According to the ASPCA Animal Poison Control Center database, the most common methanol exposures occur in dogs and usually involve chewing on containers or lapping up spills. In general, alcohols are rapidly absorbed from gastrointestinal tract, so decontamination needs to be done within the first 20-30 minutes of an oral exposure to be effective. With small exposures in dogs and cats, only mild gastric upset may be seen. Larger exposures result in vomiting, diarrhea, ataxia, disorientation (inebriation), depression, hypothermia, tremors and dyspnea; in severe cases seizures, bradycardia or ventricular premature contractions, metabolic acidosis, coma, and respiratory depression may occur. Death is usually due to respiratory depression, hypothermia, or aspiration.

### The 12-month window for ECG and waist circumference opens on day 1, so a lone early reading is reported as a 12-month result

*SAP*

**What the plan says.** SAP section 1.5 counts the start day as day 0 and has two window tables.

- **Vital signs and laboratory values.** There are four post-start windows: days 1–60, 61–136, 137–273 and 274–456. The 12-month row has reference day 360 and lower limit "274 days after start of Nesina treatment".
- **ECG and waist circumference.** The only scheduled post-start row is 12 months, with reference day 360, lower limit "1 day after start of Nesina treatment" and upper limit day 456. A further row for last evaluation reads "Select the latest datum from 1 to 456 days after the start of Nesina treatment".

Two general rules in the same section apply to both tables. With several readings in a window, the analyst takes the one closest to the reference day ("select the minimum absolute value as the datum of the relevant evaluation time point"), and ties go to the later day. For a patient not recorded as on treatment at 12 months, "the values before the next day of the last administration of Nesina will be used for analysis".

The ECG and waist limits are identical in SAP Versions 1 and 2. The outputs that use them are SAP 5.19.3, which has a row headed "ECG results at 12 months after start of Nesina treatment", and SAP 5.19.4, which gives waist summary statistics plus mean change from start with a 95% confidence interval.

A recent small ingestion should be treated with dilution (milk or water) to minimize gastric upset. Large ingestions warrant decontamination via emesis if less than 30 minutes have passed and the animal is asymptomatic. Activated charcoal is of questionable value in binding small alcohols and is generally not used. Symptomatic animals should be monitored until recovered. Treatment may entail IV fluids to enhance elimination of methanol, thermoregulation, correction of acid/base imbalances, management of cardiac abnormalities, ventilatory support, and seizure control (anticonvulsants should be used with care as they can worsen the CNS depression). Anecdotally, yohimbine has been used to aid in reversal of coma in alcohol-intoxicated dogs. Given prompt and aggressive care, most dogs and cats will recover within 4-36 hours.

Propylene glycol